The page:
“Death has to be waiting at the end of the ride before you truly see the earth, and feel your heart, and love the world” (Jean Anouilh).
EACH OF OUR LIVES REACHES BOTH BACKWARD AND FORWARD. They reach backward to our ancestors, from whom we’ve received a heritage, and forward to our descendants, to whom we will leave a heritage. As the generations come and go, each hands down to the next a curious assortment of things, some of which are good and some of which are, perhaps, not so good. Even so, we need to understand that both what we’ve received and what we leave can be considered as a “heritage.” Life didn’t begin with us, and it certainly won’t end with us either. Like it or not, we’re all connected.
Knowing that death is “waiting at the end of the ride” surely ought to make a difference in our concept of how to use our years. If when we’re gone there’s going to be some residue of our living, something our survivors will have to deal with, then it makes sense to work, while we still can, on leaving a heritage that’ll be easy and pleasant to deal with. Who among us wants to leave a horrible heritage?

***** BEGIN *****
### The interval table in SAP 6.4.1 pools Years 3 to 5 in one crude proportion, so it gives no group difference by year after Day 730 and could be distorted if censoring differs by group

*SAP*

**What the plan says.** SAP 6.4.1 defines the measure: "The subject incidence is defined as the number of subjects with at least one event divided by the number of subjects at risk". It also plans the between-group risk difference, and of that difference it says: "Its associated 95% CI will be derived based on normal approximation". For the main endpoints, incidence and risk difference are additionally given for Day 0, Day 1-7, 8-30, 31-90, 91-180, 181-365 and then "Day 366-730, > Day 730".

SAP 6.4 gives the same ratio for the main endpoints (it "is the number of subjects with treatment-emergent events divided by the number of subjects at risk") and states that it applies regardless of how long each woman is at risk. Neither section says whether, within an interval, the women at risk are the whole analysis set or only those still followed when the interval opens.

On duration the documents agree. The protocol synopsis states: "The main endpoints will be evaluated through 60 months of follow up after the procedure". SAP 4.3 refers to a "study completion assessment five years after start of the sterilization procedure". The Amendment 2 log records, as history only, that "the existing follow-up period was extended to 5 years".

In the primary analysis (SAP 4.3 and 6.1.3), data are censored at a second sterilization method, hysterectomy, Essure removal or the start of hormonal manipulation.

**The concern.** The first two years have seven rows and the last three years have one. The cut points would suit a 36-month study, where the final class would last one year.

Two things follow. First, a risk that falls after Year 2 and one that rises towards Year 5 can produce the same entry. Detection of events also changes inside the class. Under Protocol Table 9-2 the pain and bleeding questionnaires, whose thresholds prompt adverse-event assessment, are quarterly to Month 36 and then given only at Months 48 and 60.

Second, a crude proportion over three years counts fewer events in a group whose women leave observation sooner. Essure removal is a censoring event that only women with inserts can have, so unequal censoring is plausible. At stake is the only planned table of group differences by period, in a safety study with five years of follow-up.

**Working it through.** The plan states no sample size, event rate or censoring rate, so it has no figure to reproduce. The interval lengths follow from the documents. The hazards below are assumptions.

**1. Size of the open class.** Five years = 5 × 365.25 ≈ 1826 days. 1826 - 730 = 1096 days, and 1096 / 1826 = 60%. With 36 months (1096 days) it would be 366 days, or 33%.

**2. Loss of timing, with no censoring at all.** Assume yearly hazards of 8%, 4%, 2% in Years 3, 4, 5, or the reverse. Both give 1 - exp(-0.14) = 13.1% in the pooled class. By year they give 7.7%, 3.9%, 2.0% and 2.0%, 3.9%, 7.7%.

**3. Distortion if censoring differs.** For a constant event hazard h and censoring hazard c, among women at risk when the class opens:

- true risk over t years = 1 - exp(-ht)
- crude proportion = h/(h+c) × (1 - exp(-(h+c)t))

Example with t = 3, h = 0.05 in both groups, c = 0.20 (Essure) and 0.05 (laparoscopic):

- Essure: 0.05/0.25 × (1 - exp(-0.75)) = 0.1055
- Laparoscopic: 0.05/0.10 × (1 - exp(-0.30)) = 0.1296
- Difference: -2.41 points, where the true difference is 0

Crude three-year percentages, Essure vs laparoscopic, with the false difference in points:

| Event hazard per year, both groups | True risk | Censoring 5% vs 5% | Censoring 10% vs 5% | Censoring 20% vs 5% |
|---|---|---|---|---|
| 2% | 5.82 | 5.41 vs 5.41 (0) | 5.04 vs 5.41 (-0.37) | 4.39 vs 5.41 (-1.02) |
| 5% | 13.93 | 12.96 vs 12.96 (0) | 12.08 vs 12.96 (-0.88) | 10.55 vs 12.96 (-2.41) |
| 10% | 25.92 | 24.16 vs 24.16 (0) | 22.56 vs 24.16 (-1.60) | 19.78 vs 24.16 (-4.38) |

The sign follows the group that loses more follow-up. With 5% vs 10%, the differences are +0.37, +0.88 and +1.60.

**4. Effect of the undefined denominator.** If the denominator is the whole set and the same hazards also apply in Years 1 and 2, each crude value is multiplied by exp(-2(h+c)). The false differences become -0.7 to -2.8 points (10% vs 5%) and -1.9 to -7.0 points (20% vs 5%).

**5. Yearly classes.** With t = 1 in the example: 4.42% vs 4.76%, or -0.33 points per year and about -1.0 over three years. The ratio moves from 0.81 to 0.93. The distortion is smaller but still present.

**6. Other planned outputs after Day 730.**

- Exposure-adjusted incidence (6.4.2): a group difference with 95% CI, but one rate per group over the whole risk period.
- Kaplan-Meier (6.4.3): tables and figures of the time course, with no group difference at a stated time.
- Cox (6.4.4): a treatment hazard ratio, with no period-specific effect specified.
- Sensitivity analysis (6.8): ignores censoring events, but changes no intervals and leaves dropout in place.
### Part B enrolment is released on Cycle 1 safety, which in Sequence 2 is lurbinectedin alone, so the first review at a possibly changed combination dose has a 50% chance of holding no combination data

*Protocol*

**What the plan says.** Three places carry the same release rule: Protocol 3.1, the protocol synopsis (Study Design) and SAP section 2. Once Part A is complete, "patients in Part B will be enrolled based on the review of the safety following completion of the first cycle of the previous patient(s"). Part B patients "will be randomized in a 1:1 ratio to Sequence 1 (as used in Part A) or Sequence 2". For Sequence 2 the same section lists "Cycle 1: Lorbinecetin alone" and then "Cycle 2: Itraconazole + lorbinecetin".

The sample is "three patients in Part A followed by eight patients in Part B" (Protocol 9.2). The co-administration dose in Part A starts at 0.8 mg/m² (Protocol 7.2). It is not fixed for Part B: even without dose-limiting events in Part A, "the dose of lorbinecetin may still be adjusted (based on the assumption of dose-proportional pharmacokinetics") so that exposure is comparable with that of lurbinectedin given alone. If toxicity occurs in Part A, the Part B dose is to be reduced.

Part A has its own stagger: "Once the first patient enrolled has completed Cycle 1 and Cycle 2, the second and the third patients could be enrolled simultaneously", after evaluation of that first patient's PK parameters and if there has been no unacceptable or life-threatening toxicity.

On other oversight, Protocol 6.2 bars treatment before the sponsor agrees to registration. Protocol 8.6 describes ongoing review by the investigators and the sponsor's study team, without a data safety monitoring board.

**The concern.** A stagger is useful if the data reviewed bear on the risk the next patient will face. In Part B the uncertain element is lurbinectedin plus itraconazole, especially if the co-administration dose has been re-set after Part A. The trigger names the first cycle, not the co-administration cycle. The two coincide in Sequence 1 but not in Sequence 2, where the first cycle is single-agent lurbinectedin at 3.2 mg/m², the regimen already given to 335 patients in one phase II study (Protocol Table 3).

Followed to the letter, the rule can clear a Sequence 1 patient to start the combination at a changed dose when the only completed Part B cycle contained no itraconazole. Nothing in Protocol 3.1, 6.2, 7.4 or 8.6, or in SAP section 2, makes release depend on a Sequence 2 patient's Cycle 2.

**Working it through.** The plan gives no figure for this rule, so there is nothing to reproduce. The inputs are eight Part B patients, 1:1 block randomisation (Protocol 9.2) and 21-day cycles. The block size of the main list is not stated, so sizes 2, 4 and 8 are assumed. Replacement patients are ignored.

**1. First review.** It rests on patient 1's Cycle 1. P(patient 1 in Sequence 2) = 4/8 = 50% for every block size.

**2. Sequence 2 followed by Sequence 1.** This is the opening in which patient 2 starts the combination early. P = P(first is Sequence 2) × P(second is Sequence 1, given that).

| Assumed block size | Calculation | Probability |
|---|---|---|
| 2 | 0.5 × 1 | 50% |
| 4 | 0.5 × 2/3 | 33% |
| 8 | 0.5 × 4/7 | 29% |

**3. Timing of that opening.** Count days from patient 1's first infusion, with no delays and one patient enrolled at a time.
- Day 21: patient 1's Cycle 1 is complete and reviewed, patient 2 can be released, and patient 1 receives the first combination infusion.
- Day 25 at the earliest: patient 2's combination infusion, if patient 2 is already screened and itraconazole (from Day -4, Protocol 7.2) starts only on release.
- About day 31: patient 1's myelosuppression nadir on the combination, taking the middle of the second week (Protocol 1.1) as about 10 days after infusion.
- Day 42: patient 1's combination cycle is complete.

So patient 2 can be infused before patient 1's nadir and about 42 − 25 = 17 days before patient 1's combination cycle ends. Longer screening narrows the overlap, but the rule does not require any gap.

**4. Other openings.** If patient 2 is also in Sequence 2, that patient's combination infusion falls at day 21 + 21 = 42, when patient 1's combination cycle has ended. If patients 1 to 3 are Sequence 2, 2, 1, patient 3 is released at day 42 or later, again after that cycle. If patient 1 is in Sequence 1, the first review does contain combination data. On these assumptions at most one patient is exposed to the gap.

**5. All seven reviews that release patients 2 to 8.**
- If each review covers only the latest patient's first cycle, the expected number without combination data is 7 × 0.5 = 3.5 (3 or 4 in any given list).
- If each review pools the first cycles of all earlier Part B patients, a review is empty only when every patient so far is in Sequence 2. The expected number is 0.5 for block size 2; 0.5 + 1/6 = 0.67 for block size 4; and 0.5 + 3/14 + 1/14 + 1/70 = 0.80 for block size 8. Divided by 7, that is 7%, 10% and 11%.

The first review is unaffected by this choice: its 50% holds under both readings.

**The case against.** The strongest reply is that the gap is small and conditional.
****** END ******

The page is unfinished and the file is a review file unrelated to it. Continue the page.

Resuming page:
Good heritages, however, aren’t forged accidentally or haphazardly. It takes more than simply going with the flow to get the kind of results we can feel good about handing down. Conscious choices have to be made, and deliberate discipline has to be exercised.
As we build up our children’s heritage, one thing that can motivate us is to meditate on the heritage our forefathers have bequeathed to us. When we’re young, we tend to assume that, as adults, we’re going to do better than our parents did. But as we age, we begin to see that it will be no small accomplishment to end up doing as well as they did. To put it bluntly: most of us have some catching up to do if we’re going to leave a heritage as good as the one that was left to us.
Ultimately, the heritage we leave will grow out of our true values: we will hand down to others not what we said we valued, but what we actually valued. We need not think, for example, that we can sink our real passion into stocks and bonds and still leave a legacy of spiritual values to our children. Even now, they know what we’re really up to.
What thou lovest well remains, the rest is dross . . .
What thou lovest well is thy true heritage.
Gary Henry — WordPoints.com + AreYouaChristian.com